Viral Ads: Stapleton’s piece is by far the best and I love that it isn’t bloated or ego-driven. This edgy promotional material is consistent with earlier photos released by his camp and it is apparent that he has employed a team of talented individuals to head up his marketing. This video was released last night, but already has over 100 views on youtube and more on Facebook. Twitter: Although Stapleton’s tweets are interesting- like this one: “Gov Schweitzer wants to sell MT’s coal to China and solve their energy shortages. I want to sell MT’s coal to America, and solve our own.”, they are infrequent. There is room for improvement here- more in numbers than content. Facebook: Over 4000 people “like” his page compared to Hill’s paltry 345 and Miller’s 1017. Little investigation is required to determine why he has 4 times the number of Facebook fans either- his wall is a pleasant mix of thought-provoking questions and statements with a few personal touches here and there. Stapleton seems accessible and his friends appear engaged. Stapleton isn’t afraid to make controversial statements and the ensuing debates with his friends are polite and rational. Overall: Stapleton wins. He appears to handle his own social media (or he’d likely have far more tweets under his belt) and I thankfully wasn’t able to locate any post likely to be written by James Knox. Friends are engaged, posts are witty, creative and a bit dangerous.
In case anyone was wondering whether naive GOP Gubernatorial hopeful Ken Miller was an independent thinker or just an extension of the tea people, we’ve recently seen confirmation that Jennifer Olsen, of Montana Shrugged infamy is the administrator of the Ken Miller for Governor Facebook page. In case some weren’t aware that Miller had given her the keys to his campaign page, she put all questions to rest in several Facebook comments:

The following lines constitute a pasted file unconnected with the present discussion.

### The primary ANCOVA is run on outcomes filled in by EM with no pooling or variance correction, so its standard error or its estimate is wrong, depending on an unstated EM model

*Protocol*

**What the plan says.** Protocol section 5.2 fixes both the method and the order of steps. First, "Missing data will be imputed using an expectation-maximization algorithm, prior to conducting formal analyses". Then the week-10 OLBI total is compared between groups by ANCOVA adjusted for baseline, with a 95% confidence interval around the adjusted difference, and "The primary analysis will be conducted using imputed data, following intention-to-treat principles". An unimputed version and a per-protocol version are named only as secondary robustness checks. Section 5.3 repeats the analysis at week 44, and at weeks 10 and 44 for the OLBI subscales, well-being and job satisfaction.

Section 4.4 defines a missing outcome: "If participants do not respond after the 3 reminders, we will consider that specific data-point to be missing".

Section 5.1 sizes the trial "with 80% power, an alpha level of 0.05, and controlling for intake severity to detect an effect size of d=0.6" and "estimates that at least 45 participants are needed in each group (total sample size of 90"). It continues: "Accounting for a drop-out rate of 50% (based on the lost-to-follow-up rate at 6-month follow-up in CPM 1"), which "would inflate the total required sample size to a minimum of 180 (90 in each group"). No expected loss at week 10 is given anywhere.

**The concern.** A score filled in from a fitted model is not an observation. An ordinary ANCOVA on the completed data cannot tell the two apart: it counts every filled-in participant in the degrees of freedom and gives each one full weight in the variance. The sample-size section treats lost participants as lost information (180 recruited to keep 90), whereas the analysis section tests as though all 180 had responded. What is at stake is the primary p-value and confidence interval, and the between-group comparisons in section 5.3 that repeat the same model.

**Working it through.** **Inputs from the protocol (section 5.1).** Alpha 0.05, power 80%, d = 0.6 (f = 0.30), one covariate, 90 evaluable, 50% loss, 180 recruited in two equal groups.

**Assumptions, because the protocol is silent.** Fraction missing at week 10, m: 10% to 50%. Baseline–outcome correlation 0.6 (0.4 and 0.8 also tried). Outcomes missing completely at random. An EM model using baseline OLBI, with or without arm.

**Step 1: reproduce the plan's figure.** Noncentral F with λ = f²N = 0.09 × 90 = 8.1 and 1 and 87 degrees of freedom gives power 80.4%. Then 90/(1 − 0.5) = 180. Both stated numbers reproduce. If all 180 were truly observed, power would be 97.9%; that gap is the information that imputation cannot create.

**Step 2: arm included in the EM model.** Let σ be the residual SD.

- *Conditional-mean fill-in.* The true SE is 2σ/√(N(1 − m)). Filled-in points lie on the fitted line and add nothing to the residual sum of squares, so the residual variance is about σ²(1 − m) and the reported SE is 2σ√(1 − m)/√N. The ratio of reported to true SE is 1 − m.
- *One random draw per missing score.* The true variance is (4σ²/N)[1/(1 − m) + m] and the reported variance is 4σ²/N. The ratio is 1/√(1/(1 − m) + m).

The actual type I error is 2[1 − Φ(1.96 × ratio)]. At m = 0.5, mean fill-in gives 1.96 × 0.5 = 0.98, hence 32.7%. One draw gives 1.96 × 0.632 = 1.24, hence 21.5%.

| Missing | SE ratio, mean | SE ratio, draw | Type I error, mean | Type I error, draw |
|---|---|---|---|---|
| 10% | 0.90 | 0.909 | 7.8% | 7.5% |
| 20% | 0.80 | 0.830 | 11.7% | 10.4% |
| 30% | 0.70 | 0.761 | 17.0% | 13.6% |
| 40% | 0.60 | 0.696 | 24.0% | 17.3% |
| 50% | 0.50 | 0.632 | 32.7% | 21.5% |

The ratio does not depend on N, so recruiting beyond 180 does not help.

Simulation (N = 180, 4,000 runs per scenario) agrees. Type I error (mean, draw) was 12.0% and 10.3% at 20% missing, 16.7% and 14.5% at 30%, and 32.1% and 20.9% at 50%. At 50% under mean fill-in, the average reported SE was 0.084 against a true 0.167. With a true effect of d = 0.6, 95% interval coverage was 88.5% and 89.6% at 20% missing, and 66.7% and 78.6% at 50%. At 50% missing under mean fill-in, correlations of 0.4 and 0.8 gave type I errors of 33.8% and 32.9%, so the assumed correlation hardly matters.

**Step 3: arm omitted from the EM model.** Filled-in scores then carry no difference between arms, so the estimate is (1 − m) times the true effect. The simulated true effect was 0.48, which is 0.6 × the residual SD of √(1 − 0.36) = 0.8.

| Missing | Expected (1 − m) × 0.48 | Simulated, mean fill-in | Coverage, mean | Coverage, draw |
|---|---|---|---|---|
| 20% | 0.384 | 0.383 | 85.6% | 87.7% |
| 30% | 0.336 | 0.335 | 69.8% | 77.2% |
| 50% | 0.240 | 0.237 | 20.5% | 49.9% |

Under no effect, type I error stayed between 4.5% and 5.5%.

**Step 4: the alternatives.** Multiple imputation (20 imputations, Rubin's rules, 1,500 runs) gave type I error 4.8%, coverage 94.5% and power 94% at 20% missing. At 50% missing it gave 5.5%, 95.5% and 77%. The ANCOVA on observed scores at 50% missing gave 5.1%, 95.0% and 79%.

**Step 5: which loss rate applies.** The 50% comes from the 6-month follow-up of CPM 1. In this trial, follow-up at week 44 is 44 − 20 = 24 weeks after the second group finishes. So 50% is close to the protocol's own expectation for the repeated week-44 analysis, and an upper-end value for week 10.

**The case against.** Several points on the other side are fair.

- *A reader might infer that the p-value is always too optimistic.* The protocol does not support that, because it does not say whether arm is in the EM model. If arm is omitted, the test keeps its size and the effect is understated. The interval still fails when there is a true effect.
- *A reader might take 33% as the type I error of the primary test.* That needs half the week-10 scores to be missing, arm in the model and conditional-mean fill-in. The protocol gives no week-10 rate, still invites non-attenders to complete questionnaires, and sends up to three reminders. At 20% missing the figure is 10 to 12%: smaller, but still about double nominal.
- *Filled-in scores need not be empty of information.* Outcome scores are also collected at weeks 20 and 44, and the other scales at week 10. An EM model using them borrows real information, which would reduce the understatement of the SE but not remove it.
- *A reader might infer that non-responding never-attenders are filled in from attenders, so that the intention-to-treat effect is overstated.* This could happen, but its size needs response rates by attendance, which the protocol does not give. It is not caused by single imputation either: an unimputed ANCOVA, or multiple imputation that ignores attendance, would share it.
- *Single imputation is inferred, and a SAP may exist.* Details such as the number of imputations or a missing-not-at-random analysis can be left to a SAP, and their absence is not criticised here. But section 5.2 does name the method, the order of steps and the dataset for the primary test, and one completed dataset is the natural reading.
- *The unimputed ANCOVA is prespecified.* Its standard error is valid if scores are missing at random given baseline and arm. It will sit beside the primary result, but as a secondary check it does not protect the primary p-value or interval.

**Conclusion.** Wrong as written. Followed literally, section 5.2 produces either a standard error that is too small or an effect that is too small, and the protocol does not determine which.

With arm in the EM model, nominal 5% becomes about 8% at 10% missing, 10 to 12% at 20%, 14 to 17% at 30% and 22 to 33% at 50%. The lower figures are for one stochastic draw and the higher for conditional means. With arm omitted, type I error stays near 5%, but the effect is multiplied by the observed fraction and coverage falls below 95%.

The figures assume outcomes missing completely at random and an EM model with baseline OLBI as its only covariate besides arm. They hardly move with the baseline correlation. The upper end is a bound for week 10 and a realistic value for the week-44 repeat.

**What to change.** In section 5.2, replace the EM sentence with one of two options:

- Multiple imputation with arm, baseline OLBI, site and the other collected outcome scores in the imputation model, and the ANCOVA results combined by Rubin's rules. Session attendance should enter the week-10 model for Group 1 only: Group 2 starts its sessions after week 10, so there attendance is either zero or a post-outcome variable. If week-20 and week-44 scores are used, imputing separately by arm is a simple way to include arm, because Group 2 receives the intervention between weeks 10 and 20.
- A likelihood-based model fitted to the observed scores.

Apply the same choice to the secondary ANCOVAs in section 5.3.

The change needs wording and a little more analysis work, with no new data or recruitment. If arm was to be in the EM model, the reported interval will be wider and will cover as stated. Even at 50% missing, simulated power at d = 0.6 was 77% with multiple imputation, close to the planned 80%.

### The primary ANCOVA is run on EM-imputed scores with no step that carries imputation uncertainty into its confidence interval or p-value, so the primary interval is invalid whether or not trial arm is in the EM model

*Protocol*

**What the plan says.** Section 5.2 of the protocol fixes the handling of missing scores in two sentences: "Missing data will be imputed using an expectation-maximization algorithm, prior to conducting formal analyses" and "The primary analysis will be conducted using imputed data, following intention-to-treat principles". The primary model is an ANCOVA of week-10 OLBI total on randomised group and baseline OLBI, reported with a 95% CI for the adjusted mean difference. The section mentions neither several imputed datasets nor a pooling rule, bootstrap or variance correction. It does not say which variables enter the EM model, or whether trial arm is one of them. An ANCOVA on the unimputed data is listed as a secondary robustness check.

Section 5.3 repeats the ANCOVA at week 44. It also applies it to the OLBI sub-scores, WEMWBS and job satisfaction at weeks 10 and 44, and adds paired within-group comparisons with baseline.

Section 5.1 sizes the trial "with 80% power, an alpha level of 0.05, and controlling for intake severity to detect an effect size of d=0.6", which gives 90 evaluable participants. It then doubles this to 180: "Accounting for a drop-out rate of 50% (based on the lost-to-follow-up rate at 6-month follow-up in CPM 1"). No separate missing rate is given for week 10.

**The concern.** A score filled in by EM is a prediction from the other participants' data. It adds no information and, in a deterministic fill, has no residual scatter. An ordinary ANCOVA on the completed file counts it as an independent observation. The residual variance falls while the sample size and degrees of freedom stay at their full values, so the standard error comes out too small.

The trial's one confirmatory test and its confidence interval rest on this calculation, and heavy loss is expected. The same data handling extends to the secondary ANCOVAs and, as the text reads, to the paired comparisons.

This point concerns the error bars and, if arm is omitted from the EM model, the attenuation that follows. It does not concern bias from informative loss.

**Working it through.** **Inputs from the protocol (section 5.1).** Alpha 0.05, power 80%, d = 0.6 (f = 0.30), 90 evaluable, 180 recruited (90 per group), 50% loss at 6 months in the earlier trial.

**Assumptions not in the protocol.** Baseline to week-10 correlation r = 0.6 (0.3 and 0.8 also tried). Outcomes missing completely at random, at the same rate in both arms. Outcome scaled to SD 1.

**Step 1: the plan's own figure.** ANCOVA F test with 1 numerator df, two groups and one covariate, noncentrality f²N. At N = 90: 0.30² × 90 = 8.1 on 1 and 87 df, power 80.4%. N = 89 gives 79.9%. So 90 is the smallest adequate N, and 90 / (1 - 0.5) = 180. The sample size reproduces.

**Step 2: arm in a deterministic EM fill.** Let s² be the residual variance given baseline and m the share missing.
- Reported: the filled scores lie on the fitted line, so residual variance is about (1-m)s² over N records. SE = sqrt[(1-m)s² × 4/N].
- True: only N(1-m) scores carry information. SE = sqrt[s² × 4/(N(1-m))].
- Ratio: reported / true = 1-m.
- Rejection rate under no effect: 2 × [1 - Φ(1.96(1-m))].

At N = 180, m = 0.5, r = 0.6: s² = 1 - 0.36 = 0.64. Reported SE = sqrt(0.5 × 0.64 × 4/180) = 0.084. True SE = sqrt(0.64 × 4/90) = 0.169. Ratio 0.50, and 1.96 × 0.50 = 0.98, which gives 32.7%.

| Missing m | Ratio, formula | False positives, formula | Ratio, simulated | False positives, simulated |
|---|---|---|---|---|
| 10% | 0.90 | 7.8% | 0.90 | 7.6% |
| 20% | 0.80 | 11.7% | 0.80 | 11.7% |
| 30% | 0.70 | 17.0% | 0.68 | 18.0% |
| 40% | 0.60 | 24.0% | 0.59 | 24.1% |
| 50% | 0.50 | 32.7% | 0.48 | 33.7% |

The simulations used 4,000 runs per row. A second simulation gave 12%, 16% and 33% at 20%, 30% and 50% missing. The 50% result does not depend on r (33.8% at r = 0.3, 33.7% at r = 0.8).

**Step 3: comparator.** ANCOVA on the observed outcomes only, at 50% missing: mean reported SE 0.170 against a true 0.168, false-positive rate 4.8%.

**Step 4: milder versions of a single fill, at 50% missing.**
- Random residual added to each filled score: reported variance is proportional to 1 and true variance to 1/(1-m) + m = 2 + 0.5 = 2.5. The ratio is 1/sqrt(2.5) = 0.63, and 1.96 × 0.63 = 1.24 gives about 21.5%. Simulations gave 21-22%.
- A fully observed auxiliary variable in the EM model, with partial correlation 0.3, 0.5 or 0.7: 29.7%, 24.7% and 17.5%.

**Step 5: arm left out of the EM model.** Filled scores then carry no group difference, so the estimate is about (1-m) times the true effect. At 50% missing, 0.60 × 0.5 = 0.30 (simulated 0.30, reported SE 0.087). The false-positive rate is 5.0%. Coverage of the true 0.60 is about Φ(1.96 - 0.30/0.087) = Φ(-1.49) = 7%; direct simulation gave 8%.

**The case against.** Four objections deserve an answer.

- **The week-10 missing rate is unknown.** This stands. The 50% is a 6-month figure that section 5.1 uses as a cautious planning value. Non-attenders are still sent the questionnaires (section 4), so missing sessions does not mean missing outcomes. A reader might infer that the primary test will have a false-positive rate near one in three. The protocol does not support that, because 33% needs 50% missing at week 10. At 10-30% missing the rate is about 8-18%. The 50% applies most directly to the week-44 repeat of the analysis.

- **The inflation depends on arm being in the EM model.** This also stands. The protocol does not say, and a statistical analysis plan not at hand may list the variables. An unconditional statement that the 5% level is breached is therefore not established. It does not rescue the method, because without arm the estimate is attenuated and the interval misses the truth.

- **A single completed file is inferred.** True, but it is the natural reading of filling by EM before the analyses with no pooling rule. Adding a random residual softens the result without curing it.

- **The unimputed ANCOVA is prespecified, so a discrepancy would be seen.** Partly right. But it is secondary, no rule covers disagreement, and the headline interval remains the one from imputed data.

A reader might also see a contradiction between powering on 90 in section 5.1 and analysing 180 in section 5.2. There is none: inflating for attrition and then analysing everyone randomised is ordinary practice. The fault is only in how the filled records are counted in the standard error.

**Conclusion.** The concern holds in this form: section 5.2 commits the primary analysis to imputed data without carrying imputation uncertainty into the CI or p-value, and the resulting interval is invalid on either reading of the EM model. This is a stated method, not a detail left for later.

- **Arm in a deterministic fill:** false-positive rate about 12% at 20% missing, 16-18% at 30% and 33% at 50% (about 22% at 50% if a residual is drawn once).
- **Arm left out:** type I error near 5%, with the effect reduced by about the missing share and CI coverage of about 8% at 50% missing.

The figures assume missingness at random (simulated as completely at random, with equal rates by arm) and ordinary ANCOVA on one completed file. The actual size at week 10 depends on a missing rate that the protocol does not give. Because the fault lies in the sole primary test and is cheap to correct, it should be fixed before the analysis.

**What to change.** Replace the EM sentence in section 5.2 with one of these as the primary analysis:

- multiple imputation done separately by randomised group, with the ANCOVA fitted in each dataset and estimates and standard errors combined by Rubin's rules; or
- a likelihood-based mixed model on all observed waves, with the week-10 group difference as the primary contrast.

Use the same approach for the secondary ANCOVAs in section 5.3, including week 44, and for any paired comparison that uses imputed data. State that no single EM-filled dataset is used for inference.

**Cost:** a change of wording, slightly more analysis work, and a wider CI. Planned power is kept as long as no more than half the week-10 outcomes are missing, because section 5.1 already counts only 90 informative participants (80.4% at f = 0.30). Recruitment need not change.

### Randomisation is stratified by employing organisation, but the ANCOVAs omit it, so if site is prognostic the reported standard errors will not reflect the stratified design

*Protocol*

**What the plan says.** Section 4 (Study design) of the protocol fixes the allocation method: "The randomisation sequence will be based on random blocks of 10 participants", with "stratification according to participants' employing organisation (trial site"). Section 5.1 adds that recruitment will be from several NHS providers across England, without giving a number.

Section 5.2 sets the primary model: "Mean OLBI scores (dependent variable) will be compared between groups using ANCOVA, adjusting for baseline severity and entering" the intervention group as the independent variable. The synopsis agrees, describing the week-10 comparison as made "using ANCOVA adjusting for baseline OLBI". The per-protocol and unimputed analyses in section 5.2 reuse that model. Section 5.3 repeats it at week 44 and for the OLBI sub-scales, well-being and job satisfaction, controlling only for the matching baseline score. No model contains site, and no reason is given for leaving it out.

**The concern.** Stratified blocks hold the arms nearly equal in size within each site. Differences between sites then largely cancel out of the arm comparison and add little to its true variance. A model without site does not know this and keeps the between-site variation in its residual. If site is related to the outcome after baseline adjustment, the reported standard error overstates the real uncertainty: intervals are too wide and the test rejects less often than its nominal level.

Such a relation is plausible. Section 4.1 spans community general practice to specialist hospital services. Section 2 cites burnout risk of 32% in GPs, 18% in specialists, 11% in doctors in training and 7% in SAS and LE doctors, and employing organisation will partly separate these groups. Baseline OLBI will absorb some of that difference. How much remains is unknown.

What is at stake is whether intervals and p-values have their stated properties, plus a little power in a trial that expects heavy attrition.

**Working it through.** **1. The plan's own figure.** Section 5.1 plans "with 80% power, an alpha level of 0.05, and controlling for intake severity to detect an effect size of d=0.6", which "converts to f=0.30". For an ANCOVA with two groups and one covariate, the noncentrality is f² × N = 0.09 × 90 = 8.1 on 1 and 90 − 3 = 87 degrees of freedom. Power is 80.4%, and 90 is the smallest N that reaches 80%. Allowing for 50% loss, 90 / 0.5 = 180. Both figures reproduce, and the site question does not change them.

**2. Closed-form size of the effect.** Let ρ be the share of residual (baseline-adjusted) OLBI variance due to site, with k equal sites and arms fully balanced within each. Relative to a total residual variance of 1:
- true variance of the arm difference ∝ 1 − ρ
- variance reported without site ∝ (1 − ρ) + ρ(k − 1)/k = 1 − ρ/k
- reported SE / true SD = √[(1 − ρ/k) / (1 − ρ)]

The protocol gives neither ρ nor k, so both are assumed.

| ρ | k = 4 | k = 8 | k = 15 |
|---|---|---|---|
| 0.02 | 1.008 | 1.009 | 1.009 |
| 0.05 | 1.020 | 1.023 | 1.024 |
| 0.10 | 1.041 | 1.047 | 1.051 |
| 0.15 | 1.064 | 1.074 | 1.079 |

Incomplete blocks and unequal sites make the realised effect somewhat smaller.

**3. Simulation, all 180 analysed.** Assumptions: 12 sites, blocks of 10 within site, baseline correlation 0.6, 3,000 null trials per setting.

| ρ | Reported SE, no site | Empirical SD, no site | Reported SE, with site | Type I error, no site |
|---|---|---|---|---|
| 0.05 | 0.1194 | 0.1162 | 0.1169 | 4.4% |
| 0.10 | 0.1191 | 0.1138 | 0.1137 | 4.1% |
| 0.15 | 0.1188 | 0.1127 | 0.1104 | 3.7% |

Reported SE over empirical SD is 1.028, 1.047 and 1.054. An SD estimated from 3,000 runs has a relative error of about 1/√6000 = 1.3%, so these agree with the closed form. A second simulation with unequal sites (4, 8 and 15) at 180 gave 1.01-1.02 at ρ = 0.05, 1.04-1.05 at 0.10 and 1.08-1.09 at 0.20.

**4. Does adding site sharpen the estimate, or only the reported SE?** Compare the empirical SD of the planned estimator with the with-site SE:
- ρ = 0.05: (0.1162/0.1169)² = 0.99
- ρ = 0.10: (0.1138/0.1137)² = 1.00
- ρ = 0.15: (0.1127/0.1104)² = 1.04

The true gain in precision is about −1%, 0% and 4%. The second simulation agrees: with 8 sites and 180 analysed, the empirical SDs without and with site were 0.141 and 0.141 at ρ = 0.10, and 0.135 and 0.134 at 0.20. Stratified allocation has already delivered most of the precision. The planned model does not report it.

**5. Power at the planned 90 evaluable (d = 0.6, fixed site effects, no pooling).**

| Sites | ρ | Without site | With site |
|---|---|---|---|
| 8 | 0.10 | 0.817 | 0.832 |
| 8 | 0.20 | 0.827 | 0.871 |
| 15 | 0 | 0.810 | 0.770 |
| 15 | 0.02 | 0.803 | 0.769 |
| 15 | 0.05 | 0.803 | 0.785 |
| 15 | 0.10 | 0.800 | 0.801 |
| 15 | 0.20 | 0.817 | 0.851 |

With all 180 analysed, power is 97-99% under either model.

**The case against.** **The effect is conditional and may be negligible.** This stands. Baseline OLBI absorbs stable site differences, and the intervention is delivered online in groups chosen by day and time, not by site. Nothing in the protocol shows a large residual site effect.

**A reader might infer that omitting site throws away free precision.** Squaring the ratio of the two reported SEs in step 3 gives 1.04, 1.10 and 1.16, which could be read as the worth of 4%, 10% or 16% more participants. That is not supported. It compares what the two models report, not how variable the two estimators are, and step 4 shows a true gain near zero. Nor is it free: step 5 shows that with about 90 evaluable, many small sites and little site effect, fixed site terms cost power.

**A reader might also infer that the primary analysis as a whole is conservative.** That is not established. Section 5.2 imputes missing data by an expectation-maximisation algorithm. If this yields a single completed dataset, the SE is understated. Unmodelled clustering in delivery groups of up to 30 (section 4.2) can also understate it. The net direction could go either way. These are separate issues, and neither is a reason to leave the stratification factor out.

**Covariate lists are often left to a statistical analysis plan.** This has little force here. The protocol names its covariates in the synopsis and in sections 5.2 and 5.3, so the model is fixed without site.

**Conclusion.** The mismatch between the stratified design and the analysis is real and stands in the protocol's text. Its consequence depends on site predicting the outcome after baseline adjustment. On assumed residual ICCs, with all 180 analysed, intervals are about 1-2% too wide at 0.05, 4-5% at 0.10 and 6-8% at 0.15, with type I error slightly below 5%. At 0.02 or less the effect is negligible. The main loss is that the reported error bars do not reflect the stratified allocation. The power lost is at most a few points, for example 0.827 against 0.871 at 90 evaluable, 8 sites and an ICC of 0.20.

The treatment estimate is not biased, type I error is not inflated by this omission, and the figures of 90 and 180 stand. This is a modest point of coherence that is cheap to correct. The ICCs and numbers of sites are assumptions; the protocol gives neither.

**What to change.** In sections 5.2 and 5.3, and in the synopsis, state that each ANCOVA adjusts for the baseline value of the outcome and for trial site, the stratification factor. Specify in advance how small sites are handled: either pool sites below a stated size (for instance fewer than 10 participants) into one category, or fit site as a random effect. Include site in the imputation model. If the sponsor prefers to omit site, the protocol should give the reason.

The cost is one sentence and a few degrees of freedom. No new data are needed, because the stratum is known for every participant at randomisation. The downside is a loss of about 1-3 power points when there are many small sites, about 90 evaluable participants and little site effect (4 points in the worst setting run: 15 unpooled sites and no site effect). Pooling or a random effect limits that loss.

In a race already so crowded, one has to question the thought process behind the near-perennial candidate’s move, especially considering the local tea peoples’ propensity for hypocrisy– and now THIS.
After the most recent-and so successful (where’s that sarcasm font?)- legislative session, led by the Tea people-backed Republicans, Gubernatorial candidates best be putting some distance between themselves and the tea people. After all, the legislature was only able to muster a 14% approval rating. From the looks of comments on the latest Gazette piece on the Tea people’s quest to attract city council candidates, tea people disapproval appears to be at an all-time high as well.
For those of you unfamiliar with Ken Miller’s Gubernatorial campaign, one of his biggest fans has created a series of videos. Here’s a taste.
Gun Owners of America announced this week they are endorsing Steve Daines, a Republican who recently announced his bid to unseat US Senator Jon Tester from Montana.
GOA endorses Steve Daines for US Senate
“In this race for United States Senate, we’ve found a pro-Second Amendment candidate with real leadership skills in Steve Daines,” said GOA’s Vice-Chairman Tim Macy.
“Steve understands that protecting the Second Amendment is not just about gun control—it’s about control. Elitists in Washington want to control our economy, control our ability to protect ourselves and our families and, in effect, control every aspect of the lives of Americans.”
"I'm a Republican for Rick Hill" says AJ Otjen
Gubernatorial candidate Rick Hill picked up an endorsement from liberal Republican Agnes Otjen this week. “AJ” Otjen ran unsuccessfully (as a self-described “Teddy Roosevelt Republican”) for Montana’s GOP nomination for congress earlier this year, gathering just 6% of the June primary vote. Otjen may be best remembered for her 2008 vote for Democrat Barack Obama. She agreed that this was the very same reason she voted for Barack Obama, who ironically enough has been described recently as “too far left” by European leaders. Hill has told friends that several Democrats have been encouraging him to run for Governor in 2012, because he “would be the moderate in the field”, although Hill’s more recent statements have attempted to court conservatives. About Hill, Otjen said “I believe Rick will build a broad coalition and focus on the things with which we can all agree.” Hill has joined former state senators Ken Miller of Laurel and Corey Stapleton of Billings in what is expected to be a crowded field for the open seat. Democrat Brian Schweitzer is barred from running again due to term limits.